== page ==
These are the sacred cows of B2B marketing.
And I’m not here to tell you to stop doing them (well, one of them I’m here to tell you to stop doing). But lately I’ve been asked a lot about these things. Either someone asks me whether I know somebody freelance who can do these things for them or I get asked if I recommend doing them or not. It’s also no coincidence that if asked, this is what most non-marketers inside an enterprise org think the marketing team does.
These activities are not value-adding (vs. your competitors). Get them done as quickly as you can, then move on to differentiating yourself.
What? But we need a good sales deck! We need to be at the right events! Yes, you do. You absolutely do. But I’m sorry, neither of these things will put you ahead of your competition, because they’re exactly what everybody does. They’re the price of admission.
Sell Sheets & Slide Decks
I find that there’s a strong inverse relationship between the time companies spend on these two things and the impact they’re having on the market. Part of it makes sense: making general slide decks and sell sheets are internally consuming, and at best only make existing sales cycles better (don’t confuse this with sales development, which is a different and value-adding function). They don’t do much to grow new interest in your company. Thus, get them right, but get them quickly. Perfect is the enemy of the done.
Same deal on the externally facing stuff. I’ve talked about Press Releases before, so I won’t rehash that one. But what about:
At a certain point in your development, you can’t avoid doing these and spending good money on them. Some events are great, by the way. But beware of time traps. Booths are one such trap. I know they’re necessary at a certain point, but boy do I love the stage before you need them. The problem is that they’re an arms race. If nobody did them, it’s not like you’d have trouble doing business at conferences. And maybe you’d be able to walk about and network instead of being glued to a booth fielding all kinds of inbounds that aren’t your customer (and ironically, the customers you do want wizz by vendor booths with horse blinders on). But as soon as your competition does booths at events where your customers lurk, as soon as it’ll be visible that you don’t have one, you just have to do it. And it sucks, as you’re getting parity, not value-add.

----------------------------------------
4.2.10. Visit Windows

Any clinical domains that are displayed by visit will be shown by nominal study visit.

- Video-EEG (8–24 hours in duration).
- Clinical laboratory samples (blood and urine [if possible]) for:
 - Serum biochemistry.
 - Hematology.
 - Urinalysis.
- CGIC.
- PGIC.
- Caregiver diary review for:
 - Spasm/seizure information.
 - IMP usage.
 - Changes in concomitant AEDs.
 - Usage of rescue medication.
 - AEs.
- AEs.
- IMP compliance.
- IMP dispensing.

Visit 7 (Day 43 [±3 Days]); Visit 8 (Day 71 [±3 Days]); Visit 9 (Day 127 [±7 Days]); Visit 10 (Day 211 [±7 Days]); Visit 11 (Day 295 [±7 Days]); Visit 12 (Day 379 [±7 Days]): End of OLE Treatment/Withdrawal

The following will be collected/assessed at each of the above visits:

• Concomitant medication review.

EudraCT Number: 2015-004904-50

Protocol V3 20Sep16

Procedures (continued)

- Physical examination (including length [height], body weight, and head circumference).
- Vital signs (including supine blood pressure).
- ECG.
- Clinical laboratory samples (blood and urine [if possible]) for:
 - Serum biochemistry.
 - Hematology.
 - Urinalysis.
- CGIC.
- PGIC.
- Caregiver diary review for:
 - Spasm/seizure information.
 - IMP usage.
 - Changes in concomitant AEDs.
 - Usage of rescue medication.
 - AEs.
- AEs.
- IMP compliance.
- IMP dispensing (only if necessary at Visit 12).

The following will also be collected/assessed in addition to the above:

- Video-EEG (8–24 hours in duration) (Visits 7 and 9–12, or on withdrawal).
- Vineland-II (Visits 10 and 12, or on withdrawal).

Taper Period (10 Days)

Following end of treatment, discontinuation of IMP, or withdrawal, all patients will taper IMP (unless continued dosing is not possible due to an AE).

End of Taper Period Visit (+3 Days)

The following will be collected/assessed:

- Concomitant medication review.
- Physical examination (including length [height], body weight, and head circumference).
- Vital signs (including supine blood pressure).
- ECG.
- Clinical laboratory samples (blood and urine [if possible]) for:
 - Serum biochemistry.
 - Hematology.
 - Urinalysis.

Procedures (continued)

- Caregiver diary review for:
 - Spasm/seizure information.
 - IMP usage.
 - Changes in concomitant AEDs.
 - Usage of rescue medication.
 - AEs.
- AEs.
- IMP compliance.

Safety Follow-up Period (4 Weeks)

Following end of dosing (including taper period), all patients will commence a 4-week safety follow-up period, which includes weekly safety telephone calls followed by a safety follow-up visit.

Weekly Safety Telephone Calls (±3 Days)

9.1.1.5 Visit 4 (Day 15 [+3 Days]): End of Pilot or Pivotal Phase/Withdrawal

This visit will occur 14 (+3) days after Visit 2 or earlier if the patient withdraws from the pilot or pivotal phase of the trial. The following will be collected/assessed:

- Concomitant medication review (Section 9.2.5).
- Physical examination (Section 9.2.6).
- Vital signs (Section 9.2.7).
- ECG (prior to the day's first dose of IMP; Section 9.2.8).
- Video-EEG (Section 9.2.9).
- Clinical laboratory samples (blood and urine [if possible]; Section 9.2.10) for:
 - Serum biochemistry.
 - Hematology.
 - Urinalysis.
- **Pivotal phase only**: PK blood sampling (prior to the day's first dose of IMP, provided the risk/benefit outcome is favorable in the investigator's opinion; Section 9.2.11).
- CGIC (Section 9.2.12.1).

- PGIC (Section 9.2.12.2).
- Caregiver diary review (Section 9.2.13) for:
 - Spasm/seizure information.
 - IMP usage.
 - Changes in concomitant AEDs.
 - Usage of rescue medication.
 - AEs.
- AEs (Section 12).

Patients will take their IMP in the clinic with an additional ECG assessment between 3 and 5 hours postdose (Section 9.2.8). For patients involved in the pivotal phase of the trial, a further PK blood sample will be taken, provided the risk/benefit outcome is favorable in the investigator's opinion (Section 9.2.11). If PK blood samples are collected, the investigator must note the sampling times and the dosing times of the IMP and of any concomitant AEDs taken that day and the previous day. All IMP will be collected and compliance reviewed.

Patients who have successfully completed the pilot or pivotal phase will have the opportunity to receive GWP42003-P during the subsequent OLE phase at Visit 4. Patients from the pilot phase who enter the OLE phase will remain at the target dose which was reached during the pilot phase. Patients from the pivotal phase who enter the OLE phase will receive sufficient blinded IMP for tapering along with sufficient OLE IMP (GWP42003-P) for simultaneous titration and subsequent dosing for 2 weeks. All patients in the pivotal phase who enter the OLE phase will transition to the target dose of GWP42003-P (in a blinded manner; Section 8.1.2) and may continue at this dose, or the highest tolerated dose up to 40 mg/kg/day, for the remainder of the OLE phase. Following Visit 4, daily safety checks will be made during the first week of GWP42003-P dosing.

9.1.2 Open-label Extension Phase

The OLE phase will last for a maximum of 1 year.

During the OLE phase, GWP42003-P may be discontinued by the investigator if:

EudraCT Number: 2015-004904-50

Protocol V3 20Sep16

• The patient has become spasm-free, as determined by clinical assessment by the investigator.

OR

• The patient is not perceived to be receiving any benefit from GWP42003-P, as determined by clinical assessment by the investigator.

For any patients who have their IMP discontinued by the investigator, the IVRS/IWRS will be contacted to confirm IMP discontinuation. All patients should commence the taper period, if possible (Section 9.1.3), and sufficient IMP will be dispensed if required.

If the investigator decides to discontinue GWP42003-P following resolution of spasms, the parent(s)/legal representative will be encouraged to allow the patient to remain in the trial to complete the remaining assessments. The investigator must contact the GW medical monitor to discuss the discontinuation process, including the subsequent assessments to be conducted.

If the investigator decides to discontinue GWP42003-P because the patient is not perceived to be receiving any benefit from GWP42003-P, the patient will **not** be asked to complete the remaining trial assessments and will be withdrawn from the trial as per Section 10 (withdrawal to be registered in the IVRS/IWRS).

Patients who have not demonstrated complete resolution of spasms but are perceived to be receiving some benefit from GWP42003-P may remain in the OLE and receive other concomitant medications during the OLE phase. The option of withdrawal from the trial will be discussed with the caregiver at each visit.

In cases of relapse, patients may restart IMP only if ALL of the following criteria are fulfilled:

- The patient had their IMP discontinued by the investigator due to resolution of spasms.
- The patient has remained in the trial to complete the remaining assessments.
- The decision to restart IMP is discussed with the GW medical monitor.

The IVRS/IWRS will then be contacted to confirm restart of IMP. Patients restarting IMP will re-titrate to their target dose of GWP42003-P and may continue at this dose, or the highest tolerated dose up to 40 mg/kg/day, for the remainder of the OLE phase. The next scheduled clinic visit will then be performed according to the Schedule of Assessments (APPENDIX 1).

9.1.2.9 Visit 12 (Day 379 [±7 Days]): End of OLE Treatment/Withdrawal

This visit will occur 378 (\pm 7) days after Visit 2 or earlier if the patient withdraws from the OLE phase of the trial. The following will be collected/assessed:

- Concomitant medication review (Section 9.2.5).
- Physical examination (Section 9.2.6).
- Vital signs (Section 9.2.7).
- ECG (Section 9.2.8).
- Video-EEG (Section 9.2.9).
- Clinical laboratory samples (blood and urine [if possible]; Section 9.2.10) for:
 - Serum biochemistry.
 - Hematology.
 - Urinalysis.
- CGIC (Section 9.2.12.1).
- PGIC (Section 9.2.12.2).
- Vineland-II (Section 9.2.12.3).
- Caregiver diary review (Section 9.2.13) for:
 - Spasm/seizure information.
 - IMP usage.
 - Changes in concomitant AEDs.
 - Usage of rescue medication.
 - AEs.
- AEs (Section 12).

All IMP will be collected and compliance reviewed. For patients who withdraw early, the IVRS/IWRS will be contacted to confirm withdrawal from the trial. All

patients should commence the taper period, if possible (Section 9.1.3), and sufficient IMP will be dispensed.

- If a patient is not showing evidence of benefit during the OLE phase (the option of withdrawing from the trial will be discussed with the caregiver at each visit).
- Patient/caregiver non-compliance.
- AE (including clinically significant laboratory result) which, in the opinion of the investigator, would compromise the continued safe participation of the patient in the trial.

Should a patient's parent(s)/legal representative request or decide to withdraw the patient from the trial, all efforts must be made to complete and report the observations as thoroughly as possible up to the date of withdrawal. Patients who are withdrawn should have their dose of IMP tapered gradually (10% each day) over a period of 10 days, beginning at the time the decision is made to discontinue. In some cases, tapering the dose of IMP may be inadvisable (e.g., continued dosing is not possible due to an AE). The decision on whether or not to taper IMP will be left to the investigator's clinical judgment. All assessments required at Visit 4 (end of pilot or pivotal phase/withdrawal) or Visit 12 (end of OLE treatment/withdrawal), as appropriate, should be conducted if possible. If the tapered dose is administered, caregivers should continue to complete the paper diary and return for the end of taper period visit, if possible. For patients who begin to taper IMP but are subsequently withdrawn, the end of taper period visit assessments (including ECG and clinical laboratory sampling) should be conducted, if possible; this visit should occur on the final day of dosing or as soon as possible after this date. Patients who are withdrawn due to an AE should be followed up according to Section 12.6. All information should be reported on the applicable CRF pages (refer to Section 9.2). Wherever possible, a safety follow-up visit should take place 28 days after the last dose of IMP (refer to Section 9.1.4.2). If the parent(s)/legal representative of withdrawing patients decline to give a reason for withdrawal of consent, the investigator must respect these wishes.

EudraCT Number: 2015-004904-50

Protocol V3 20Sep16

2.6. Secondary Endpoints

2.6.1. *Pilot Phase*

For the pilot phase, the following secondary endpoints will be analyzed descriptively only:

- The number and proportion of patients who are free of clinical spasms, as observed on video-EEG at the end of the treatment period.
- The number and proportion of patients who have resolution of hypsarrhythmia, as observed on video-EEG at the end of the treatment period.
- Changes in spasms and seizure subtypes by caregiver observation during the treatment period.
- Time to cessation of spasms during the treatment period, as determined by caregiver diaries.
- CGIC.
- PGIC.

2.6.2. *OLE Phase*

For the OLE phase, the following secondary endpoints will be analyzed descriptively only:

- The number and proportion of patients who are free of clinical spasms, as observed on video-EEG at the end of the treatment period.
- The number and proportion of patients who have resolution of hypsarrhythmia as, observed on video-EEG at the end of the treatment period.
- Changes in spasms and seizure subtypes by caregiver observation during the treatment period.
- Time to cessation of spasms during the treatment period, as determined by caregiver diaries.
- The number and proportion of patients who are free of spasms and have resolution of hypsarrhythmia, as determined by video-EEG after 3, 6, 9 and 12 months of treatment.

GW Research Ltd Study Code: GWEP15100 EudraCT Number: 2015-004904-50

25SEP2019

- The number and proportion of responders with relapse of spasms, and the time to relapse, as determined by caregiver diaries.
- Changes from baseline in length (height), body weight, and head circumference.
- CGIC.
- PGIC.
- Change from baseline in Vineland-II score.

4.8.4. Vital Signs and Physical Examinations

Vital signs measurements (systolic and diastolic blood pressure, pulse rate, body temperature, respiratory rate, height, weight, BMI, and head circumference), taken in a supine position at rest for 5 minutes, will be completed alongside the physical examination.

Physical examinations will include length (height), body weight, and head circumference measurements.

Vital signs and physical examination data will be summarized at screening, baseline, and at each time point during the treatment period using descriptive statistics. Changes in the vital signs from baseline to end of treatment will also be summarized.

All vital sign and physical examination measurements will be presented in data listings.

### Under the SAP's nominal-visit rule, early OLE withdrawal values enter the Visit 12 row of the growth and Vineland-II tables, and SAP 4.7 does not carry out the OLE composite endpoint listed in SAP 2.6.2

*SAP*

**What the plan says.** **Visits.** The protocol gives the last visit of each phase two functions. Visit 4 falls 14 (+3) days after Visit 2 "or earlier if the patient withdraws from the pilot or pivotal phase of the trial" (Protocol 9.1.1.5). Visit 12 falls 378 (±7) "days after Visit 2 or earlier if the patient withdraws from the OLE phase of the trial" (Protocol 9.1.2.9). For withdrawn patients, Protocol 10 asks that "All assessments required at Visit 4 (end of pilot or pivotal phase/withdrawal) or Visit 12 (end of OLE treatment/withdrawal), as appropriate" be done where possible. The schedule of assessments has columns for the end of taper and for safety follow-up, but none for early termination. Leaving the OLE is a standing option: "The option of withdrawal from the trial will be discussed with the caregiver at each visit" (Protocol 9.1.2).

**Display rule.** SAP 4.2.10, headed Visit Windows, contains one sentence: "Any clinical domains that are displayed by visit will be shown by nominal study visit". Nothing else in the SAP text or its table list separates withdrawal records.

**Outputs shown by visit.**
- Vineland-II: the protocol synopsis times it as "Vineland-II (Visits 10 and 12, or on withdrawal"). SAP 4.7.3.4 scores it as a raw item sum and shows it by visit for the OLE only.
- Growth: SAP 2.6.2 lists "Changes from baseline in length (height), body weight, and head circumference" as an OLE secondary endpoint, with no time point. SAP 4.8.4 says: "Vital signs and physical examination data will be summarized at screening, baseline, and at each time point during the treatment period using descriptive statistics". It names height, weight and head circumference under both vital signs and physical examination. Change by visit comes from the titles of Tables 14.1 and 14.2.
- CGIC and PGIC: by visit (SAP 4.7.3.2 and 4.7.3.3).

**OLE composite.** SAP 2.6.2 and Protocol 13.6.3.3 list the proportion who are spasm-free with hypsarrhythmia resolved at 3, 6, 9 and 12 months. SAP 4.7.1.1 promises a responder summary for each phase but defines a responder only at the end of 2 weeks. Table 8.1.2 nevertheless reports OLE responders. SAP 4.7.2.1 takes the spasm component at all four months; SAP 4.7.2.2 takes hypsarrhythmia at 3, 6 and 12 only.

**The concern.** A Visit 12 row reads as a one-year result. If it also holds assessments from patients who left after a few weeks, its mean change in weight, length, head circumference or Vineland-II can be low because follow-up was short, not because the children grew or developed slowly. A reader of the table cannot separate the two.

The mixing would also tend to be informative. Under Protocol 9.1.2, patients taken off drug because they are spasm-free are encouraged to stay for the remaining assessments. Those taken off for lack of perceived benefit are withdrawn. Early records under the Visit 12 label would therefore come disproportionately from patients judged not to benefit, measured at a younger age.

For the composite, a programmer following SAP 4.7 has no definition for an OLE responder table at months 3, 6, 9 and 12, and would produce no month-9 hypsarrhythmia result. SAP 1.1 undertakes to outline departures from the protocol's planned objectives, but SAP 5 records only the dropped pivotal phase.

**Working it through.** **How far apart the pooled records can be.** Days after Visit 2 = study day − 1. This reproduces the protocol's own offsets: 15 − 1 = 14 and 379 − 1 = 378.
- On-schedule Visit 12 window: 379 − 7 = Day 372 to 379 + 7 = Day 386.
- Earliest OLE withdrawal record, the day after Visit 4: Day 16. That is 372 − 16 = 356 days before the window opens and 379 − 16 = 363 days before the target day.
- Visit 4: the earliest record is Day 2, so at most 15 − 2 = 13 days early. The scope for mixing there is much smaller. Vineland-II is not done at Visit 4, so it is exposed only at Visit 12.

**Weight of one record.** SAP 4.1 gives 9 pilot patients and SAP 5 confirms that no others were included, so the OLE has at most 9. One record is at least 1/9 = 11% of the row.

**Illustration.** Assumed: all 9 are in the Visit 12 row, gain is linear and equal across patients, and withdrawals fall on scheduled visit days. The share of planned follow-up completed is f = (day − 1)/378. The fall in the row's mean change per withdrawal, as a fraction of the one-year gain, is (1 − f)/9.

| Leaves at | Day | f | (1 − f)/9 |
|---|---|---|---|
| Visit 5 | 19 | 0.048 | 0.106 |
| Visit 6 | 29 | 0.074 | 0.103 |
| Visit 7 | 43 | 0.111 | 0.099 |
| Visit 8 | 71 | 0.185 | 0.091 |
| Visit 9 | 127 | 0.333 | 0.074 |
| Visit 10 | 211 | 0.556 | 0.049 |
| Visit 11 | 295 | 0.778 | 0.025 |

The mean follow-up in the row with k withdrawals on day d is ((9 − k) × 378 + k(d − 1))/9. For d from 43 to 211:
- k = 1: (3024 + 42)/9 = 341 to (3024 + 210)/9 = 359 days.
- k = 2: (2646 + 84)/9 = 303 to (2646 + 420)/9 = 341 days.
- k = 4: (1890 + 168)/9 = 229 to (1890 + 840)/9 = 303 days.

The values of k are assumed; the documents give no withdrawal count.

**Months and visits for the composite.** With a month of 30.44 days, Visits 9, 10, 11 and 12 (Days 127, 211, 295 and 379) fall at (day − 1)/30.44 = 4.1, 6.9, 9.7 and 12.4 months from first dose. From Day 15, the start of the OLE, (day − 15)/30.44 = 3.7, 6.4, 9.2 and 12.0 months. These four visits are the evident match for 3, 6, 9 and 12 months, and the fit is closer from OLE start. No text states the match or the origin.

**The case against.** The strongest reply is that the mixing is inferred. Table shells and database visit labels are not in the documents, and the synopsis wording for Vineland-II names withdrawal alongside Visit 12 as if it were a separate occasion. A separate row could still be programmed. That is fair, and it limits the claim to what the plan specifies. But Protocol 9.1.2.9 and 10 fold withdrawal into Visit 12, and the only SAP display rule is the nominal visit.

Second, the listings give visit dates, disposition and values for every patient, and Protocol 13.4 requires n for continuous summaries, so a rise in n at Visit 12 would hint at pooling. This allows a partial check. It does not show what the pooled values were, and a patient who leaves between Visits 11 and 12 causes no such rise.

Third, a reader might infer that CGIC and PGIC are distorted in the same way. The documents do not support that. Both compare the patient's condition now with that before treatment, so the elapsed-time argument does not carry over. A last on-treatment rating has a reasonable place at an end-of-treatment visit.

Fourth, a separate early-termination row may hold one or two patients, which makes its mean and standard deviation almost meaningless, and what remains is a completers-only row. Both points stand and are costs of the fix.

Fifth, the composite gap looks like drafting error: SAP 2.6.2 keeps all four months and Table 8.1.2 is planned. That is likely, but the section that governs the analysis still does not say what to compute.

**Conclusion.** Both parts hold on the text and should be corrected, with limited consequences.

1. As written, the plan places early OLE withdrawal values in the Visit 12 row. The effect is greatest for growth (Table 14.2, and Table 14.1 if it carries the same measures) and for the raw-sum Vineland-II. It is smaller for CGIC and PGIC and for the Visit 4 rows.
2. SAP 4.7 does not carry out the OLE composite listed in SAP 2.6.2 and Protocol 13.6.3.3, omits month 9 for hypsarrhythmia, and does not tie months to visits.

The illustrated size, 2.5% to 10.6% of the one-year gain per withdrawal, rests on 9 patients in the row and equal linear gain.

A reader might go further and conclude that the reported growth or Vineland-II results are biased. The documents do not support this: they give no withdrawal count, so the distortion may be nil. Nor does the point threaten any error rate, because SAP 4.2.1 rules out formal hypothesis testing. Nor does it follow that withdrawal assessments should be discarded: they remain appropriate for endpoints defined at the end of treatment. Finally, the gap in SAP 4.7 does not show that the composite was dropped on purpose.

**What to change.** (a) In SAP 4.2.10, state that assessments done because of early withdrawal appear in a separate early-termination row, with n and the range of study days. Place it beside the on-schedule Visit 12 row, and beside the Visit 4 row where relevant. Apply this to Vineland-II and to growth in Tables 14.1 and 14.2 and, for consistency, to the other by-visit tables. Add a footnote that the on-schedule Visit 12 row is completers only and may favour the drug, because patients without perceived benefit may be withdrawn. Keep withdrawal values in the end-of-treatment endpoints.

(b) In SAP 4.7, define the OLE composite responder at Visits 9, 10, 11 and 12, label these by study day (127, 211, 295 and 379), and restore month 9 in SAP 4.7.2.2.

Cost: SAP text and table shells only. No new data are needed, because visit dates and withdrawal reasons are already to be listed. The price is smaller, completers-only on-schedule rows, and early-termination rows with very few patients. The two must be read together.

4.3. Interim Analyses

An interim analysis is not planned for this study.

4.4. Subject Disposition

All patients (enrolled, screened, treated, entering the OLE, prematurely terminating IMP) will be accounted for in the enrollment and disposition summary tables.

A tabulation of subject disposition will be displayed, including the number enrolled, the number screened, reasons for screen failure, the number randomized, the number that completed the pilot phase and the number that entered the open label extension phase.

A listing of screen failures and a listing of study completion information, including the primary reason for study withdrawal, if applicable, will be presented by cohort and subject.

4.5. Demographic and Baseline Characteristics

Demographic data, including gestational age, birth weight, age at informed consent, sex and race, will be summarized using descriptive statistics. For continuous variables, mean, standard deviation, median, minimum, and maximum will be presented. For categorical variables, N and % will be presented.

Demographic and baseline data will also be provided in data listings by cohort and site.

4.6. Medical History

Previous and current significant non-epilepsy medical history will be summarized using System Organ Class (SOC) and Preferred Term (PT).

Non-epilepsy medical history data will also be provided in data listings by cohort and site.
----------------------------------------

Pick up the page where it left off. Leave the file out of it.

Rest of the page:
My advice here is to treat the time you spend managing & executing events (as well as the other sacred cow B2B activities) as preciously as the money you spend. Remember: time spent doing these things is time lost differentiating. (N.B.: this applies to other people’s events, not your own events. When you control the positioning, message, audience, and content yourself, boy oh boy is that an opportunity to differentiate.)
Parity vs. Value-Add
Because those of us who work in the B2B marketing function are so used to being defined by the sacred cow B2B activities, we can often get away with just doing them and little else. This, by the way, is what I see in a lot of different markets. And that’s what makes them parity functions as opposed to value add functions. Though I’ve also seen clever companies (startups especially) forgo a parity activity to gain an advantage (value-add) over an incumbent. Either “we don’t need a slide deck to sell!” or “we don’t need to do expensive sponsorships, we’ll just do our own show!” are interesting approaches that are high risk but clearly show a focus on value-add vs. parity. Before agreeing to do an activity, always ask yourself whether this activity goes toward parity, or goes toward value-add. Make sure you always have enough in the value-add column every month. In a future post, I’ll focus exclusively on some great examples of value-add activities. Stay tuned!
- We B2B marketers always get asked to do press releases, slide decks, event sponsorships, and sell sheets. They’re necessary but woefully insufficient
- When doing these things, manage your time as carefully as your budget. Time spent creating & managing these things eats time spent differentiating/adding value for breakfast.
- Evaluate all your activities by “do they get me parity?” or “do they add value?” When too many answers are “yes” for the first question, reallocate resources because you’re not differentiating enough.